Once you find the right freelancers for the project, make sure you make them feel like a key part of the team, and keep them happy. It's better to put in the effort to have a good relationship with a single freelancer than to have a revolving door of professionals working with you.
Having hired many user experience (UX) freelancers, and now taking on the role of a freelancer myself, I know how difficult it can be to find the right match between project, team and UX specialist. Here are a handful of tips on finding the right freelance candidate for your open UX position.
There is an increasing amount of buzz circulating about Web personalization these days. Many organizations embarking on significant site redesigns are considering it. But what is personalization exactly? How does it work? Does it make sense for all organizations. For years, user experience specialists have advocated the practice of designing online experiences with both a company's goals and a user's needs in mind. Though well-intentioned, this approach generally grouped site visitors together, assuming they had similar needs, exhibited the same behaviors and were looking for the same information.
My colleagues and I have looked to the timeline of consumer tech, from the Commodore 64 through to Google Glass itself, to see if our history could be a useful predictor of what will be trending in the future. It turns out that there is a clear pattern in the shifts we've made during the last 20 years, and it appears as though this pattern will continue to drive innovation.
Like many of my columns, the inspiration for this comes from my day-to-day life at an interactive agency. We currently have the pleasure of working with a industrial gas company—helping it re-organize its public-facing Web content, and redesigning the site to make it both more usable and more engaging. If you're anything like me, you've probably never given even a moment's thought to industrial gas; which, in my opinion, makes the redesign process all the more exciting—an information architecture (IA) challenge. So just for the sake of context, companies like my client supply gasses to a wide variety of industries—to preserve foods, improve the efficiency of industrial processes, treat hospital patients and even put the fizz in soft drinks.
Concept testing—which is different from usability testing—puts two different website design treatments in front of representative users to see if one concept is perceived to be more usable or engaging than the other. Once a design is chosen and client-approved, the build phase can begin.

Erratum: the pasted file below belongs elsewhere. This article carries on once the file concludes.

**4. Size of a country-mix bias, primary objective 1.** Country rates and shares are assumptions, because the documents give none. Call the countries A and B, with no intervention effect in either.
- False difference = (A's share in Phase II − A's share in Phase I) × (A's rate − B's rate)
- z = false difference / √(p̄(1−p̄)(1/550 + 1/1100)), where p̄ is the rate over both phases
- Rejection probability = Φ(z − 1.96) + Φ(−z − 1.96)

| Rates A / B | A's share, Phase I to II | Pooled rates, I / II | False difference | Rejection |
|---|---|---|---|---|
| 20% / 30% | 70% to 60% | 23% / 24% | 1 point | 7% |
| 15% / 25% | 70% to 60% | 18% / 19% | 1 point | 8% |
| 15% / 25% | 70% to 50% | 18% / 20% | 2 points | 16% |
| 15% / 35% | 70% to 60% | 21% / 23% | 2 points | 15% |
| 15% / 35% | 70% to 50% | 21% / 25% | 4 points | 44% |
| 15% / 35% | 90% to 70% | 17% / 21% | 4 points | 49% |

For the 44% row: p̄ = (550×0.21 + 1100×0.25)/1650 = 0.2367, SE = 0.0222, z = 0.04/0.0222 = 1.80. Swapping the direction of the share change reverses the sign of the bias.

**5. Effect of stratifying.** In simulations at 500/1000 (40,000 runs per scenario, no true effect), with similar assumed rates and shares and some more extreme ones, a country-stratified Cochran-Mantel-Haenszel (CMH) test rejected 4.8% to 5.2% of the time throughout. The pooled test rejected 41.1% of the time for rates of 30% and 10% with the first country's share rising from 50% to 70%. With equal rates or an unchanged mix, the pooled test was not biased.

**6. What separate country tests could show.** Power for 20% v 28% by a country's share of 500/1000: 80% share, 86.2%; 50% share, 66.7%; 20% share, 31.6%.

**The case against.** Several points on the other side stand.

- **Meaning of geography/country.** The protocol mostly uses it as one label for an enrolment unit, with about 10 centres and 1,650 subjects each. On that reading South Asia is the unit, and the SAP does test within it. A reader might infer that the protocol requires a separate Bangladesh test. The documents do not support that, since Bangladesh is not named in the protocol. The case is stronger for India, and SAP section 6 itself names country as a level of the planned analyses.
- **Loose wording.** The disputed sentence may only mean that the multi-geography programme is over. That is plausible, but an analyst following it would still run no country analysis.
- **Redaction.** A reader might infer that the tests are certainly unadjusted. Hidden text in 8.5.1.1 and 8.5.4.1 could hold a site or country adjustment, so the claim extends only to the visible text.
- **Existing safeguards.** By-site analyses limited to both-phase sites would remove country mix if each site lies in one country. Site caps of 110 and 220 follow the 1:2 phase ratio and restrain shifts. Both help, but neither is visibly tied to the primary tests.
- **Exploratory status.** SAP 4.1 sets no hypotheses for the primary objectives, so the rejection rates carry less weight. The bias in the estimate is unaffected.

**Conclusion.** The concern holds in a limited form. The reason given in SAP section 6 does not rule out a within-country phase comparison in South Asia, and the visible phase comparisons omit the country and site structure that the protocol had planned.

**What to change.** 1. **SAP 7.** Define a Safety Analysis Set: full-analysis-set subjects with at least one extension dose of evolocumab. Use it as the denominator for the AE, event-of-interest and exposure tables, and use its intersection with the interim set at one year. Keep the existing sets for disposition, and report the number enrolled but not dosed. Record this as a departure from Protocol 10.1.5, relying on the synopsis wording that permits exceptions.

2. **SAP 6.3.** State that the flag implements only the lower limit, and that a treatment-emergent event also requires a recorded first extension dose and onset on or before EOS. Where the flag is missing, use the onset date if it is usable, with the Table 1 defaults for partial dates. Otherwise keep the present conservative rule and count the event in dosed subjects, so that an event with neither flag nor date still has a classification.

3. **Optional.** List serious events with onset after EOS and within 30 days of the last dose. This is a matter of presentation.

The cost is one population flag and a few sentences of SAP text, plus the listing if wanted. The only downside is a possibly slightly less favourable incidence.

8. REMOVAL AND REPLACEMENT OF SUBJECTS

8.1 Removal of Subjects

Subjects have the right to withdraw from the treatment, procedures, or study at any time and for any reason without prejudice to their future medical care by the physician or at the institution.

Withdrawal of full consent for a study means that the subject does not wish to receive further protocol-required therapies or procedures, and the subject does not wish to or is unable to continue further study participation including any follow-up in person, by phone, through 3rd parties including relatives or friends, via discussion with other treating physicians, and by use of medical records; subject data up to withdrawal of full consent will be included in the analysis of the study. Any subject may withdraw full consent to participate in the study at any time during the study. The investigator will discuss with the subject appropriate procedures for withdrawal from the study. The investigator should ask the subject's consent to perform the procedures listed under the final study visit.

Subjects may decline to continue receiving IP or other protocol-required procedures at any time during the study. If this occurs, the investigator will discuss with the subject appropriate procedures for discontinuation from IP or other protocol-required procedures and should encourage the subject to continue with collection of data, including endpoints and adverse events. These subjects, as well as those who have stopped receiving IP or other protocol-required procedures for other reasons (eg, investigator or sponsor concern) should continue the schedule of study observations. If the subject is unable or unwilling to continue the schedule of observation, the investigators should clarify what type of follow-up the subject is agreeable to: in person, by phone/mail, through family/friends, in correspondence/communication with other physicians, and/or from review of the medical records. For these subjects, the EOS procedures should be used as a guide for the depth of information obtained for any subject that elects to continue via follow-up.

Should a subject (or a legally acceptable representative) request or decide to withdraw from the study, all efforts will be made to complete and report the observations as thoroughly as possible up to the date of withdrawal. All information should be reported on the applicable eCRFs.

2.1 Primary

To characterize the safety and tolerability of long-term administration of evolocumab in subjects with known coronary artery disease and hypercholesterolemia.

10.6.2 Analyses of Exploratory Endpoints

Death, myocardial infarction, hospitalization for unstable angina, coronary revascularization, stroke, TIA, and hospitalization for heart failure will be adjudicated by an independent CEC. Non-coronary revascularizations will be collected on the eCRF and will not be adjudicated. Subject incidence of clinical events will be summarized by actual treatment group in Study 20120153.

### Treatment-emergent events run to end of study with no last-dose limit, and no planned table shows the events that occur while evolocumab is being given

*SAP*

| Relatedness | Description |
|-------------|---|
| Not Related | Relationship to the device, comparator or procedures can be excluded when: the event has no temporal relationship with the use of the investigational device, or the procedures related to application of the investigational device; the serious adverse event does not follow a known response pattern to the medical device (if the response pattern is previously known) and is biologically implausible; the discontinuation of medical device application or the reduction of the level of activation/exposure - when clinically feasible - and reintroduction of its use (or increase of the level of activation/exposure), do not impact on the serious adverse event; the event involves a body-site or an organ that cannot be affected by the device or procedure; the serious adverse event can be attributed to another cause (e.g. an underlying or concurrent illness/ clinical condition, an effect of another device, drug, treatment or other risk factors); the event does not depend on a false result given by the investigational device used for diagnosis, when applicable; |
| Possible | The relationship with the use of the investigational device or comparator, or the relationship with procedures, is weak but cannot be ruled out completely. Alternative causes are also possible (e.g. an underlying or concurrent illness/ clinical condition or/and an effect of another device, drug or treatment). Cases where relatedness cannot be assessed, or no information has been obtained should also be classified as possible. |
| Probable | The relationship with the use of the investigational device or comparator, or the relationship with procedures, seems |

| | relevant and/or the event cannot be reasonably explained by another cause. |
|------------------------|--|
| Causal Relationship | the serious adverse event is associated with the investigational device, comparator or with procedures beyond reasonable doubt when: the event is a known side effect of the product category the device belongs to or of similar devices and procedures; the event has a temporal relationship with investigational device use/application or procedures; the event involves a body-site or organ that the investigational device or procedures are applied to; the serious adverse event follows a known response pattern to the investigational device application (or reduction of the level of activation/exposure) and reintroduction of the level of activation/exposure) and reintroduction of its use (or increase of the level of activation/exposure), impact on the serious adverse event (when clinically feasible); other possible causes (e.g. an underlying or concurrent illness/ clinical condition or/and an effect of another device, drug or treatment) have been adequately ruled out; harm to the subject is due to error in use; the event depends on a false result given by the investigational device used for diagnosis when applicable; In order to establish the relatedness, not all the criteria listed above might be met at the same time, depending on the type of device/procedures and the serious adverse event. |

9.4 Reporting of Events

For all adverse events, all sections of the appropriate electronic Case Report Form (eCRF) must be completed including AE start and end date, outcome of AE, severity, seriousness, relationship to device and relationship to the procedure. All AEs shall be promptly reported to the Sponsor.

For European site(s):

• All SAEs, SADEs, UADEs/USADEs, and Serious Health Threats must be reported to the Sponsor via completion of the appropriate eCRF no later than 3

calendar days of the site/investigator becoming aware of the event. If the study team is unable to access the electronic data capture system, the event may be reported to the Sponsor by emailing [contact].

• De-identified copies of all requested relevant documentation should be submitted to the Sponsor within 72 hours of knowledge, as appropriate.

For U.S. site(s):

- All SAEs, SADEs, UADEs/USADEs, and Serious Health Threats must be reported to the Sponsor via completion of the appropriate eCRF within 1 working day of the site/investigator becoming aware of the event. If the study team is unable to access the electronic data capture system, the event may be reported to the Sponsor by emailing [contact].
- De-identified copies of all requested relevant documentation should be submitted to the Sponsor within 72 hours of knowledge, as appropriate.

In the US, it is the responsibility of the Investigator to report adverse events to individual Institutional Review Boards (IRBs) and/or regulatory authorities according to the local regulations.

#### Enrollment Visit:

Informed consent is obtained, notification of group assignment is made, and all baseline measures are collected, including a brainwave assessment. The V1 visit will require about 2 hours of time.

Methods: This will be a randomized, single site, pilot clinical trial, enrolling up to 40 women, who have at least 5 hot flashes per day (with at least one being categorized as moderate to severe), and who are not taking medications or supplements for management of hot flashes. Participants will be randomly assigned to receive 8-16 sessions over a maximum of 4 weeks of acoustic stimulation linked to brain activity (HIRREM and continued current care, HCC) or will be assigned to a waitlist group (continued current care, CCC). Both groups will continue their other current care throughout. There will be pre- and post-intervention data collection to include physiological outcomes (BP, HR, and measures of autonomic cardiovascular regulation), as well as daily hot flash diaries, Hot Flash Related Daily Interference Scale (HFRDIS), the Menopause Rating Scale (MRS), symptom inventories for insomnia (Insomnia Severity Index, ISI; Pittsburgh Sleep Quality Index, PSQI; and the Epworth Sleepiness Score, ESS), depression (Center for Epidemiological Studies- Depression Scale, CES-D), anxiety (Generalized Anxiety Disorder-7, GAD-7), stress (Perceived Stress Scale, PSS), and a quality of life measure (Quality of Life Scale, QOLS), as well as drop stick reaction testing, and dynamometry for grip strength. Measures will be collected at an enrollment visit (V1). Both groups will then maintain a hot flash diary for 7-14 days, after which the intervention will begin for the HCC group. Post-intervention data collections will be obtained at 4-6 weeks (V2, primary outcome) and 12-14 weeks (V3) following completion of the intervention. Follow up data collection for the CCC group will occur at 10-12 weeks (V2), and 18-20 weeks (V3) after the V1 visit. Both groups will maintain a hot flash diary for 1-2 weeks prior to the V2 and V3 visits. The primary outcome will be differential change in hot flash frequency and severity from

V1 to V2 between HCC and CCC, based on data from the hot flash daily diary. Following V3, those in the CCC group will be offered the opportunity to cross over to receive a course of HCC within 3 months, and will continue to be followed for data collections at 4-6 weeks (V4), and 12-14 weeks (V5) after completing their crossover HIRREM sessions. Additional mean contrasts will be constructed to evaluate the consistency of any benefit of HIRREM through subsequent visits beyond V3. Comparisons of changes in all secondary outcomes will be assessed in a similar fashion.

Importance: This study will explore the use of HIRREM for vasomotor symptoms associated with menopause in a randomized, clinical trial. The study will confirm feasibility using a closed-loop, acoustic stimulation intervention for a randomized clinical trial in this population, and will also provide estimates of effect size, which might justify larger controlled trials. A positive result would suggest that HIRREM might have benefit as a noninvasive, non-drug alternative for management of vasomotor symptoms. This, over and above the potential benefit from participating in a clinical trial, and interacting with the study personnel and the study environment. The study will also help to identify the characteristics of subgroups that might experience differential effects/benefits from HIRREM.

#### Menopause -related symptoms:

Most Web projects include the task of wireframing site interactions to visually convey page-level design thinking. It's the wireframe that details the minutiae of how a site will work—detail that's required to create a useful, usable and engaging site. It's ironic that this core deliverable, the foundation for all subsequent design work, is so often misunderstood.
Mega menus work in conjunction with the global navigation bar to help users move through your website confidently and efficiently.
Website content needs to be divided up and spread across a network of interrelated pages. When dropped into this information space, users want to know where they are, where they can go and how to get back. The clearer the path to their digital destinations, the less anxiety they feel about the experience overall.
There are several standard pages that worm their way into most organizations' websites simply because that's the way it's always been. My hope is to convince marketers to be discriminating when it comes to the (all-too-frequently included) Frequently Asked Questions page on their companies' websites.
Mobile browsing is set to outpace desktop browsing in the next three to five years. Yet, the landscape of the mobile Web leaves something to be desired.
Most people who have participated in a website or application design project of any heft are familiar with a standard set of user experience deliverables.
When working with clients to create engaging online experiences for their customers, I recommend iterative usability testing—essentially repeated testing—as part of the design and development process. However, I've noticed that few of our clients are interested in conducting formal usability studies, particularly over the past couple of years as the economy has slowed.
Think about the e-mail messages you receive in a day. Whether from colleagues, family or friends, this amount of e-mail adds up quickly. In fact, studies show that, on average, business users receive 133 work-related e-mails daily. In one year's time that totals 35,000 e-mails.